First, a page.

Imagine a room full of marketers and business executives primed for an engaging conversation on marketing trends. The keynote presenter is from a prominent consultancy and has been breathlessly promoted to the whole group as the marketing expert.
Everybody sits up straight as he takes the stage.
Five minutes later the majority are looking at their phones.
Ten minutes later people are leaving.
The small group that ends up engaging the speaker after his talk is more interested in asking for a job than discussing a project.
Despite the best possible lead-in, this presentation was a disaster.
The worst part was that the speaker didn't even realize it.
I was in the audience for this talk, and I can tell you the guy knew his stuff. The research that had gone into the work that he was presenting was phenomenal.
The problem that he faced, and that we all face, is that the part of the brain that thinks is not the part of the brain that listens.
His whole presentation spoke to the thinking brain, the neocortex.
He had slide after slide of charts that were all interesting and relevant and all required deep grey matter neurons to both create and also to understand.
The audience, being mostly human, wasn’t listening with their grey matter.
We all listen with the old part of our brain, the reptilian core that is responsible for deciding whether something is familiar or unfamiliar, friendly or dangerous, interesting or to be ignored.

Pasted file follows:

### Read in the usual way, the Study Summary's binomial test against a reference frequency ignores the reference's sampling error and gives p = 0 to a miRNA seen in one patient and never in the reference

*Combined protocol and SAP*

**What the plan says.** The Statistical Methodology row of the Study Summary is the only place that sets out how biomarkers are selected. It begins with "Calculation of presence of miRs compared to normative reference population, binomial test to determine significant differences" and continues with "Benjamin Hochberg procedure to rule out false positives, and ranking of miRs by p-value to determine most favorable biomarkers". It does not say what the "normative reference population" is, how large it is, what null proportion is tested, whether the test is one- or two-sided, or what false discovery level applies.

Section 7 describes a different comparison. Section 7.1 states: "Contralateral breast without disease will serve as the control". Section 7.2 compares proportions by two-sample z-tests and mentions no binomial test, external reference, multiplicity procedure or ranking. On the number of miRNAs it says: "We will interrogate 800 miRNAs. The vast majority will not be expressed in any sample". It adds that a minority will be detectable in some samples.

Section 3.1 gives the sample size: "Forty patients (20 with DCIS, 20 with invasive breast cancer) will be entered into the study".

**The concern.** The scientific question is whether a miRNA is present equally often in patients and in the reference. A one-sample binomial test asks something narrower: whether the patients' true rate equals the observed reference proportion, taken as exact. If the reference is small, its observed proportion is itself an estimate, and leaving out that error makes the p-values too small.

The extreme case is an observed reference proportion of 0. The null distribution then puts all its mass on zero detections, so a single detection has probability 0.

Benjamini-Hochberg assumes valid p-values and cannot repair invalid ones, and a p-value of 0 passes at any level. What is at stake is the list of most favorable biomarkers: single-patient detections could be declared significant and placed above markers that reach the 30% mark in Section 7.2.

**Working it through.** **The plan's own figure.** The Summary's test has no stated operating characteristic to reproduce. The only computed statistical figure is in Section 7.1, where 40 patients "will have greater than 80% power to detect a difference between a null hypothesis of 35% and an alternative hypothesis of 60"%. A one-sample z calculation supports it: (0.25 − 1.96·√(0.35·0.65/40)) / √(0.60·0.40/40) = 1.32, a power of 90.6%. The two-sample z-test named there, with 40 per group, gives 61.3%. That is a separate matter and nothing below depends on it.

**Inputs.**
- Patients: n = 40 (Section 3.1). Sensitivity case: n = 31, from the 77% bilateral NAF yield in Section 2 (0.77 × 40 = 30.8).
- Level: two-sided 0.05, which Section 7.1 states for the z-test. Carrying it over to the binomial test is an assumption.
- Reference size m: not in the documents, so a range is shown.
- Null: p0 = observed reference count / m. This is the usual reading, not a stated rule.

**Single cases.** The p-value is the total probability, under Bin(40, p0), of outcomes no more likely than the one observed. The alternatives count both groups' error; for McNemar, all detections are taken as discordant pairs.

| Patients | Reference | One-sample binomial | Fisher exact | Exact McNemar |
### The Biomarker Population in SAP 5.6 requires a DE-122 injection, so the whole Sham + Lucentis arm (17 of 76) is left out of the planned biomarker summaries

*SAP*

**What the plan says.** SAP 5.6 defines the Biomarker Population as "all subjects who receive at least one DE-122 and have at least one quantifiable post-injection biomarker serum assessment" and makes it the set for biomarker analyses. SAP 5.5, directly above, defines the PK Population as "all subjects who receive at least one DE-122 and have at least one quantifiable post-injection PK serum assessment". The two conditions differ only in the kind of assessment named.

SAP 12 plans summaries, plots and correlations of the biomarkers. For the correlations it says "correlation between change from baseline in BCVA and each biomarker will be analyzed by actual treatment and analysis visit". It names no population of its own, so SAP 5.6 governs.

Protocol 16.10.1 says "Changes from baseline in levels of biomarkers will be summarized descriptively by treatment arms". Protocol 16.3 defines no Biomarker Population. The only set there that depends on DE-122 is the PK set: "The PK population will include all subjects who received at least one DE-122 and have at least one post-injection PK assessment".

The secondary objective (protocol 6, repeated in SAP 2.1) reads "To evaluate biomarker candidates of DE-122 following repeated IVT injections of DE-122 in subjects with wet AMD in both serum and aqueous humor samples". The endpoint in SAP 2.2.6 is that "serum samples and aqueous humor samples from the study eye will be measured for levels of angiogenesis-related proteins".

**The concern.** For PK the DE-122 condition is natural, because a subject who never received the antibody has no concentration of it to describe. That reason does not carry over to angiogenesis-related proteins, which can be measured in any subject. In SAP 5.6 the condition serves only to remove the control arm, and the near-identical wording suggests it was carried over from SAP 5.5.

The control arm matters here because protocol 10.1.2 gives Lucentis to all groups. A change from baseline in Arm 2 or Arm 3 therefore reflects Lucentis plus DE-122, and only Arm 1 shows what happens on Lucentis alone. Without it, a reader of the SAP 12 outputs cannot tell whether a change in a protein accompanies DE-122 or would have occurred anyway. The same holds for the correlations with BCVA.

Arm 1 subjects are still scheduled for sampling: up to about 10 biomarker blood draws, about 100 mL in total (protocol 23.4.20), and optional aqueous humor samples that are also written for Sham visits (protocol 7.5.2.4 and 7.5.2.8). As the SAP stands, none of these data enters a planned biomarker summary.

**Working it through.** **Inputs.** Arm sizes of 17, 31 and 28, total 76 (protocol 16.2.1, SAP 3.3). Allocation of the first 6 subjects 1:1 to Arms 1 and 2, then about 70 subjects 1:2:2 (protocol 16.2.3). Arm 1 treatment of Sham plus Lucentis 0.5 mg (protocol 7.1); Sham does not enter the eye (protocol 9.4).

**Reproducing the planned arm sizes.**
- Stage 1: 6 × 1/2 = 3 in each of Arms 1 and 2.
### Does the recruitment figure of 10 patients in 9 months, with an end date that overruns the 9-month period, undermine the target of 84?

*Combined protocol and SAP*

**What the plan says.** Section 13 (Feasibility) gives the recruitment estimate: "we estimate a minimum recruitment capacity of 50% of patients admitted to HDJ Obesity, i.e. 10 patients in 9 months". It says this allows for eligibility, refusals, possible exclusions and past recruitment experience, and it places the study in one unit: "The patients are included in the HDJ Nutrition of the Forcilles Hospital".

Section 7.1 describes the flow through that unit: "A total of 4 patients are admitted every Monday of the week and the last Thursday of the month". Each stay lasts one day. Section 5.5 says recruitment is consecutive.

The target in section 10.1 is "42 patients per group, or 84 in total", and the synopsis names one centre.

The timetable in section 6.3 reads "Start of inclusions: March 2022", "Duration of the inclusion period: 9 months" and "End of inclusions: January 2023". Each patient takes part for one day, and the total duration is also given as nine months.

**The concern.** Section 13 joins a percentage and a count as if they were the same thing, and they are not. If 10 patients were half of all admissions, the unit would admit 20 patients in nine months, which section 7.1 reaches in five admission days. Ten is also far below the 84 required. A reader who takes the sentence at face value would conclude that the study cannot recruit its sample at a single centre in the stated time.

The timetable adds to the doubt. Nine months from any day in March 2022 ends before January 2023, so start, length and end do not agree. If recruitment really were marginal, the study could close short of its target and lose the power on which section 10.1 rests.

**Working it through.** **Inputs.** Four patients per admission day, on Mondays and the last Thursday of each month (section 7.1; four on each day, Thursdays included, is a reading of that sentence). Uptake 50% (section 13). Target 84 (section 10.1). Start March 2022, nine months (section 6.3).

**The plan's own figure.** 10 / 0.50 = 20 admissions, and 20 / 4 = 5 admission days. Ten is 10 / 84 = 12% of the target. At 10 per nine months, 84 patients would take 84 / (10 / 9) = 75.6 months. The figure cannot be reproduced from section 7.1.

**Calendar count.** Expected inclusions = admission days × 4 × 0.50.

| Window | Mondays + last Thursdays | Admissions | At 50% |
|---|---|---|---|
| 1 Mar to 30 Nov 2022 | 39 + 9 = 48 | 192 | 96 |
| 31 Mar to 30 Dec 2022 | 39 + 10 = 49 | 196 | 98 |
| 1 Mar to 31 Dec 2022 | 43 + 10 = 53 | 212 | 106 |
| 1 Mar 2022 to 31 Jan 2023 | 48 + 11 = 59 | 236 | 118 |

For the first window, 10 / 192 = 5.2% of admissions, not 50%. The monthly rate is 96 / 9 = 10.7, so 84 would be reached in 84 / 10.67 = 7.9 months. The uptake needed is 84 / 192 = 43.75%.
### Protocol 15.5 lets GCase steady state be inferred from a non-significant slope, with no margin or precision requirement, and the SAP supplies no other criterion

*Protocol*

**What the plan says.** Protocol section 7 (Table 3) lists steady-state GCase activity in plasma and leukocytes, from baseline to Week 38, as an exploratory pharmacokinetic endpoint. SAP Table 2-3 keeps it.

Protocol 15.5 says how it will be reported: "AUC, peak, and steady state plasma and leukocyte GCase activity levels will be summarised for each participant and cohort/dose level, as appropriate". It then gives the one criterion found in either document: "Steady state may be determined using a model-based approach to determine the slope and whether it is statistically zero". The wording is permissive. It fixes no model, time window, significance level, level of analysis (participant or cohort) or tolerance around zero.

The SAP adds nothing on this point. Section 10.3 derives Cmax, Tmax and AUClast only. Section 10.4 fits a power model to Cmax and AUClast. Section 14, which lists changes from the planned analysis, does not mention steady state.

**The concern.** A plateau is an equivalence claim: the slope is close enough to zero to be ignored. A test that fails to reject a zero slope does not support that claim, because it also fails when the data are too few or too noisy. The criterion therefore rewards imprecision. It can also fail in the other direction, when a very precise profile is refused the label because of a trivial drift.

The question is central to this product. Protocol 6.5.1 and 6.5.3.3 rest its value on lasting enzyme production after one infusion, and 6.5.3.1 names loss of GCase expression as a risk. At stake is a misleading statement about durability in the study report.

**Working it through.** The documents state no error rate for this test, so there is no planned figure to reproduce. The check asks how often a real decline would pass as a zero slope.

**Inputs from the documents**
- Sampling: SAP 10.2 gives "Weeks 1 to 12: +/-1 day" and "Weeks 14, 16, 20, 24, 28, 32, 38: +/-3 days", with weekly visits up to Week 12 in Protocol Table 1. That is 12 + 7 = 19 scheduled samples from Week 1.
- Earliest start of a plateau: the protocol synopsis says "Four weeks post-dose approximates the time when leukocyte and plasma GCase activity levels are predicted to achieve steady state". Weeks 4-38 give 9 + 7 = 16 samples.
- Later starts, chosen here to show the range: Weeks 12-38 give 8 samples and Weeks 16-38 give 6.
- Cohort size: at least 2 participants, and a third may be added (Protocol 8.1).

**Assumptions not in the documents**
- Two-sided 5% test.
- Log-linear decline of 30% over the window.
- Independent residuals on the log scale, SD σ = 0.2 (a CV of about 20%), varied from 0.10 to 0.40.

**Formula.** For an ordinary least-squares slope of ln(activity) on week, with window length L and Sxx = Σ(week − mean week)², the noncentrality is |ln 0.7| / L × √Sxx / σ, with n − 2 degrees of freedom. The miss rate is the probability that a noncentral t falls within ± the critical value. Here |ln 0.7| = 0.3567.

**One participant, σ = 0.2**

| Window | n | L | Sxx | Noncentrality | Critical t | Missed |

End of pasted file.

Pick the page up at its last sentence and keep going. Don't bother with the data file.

Think of this as a lizard gatekeeper that is protecting the modern brain from having to do any work.
If the lizard doesn’t get what you are saying or find your information somehow familiar or interesting, it will never pass the information on to the thinking neocortex.
You, however, want your information to reach the neocortex.
The goal of your presentation, your marketing, and your communications is to get past the gatekeeper and engage the thinking part of your audience’s brain.
There they can decide that they want to learn more, that they agree with your idea or that they want to hire you.
In life and business we do a lot of work to understand our positions, and then we want to communicate the quality of that work.
We want to communicate our findings. That's fine. We need to do that. We need to have that kind of thinking.
But our tendency, like our big-name presenter here, is to forget about all of the steps that got us to those conclusions – we assume that everybody has been on the ride with us. But they haven’t been, and they have no idea coming in what we are talking about.
So the gatekeeper takes one look, yawns and goes for the shiny, beeping, familiar, interesting phone.
The solution is to step back from the data, understand what it means and develop messaging that attracts the Neanderthal.
Craft a story that engages your audience by talking about the problems that they have and the solutions that solve the problem. Problems are familiar, and solutions are interesting.
Once you have made it into the thinking brain, your audience will start to ask themselves: why is this true? Can he or she really do this? How do they do that?
Those are the questions you want to inspire. Once the audience is interested, you can start to use some of your data to cement your position and explain how you solve the problem.
Though even here there is a risk: it is critical to keep the information relevant and concise. The Neanderthal gatekeeper can always step back in and deny access.
So next time you are presenting, pitching or marketing remember:
- Create a story that highlights the problem.
- Provide a useful solution.
- Stop talking before you bore your audience.
And be ready for questions.
Because if you engage your audience and your prospects well they will want to talk to you for more information and you will welcome the few job seekers because you will need the help.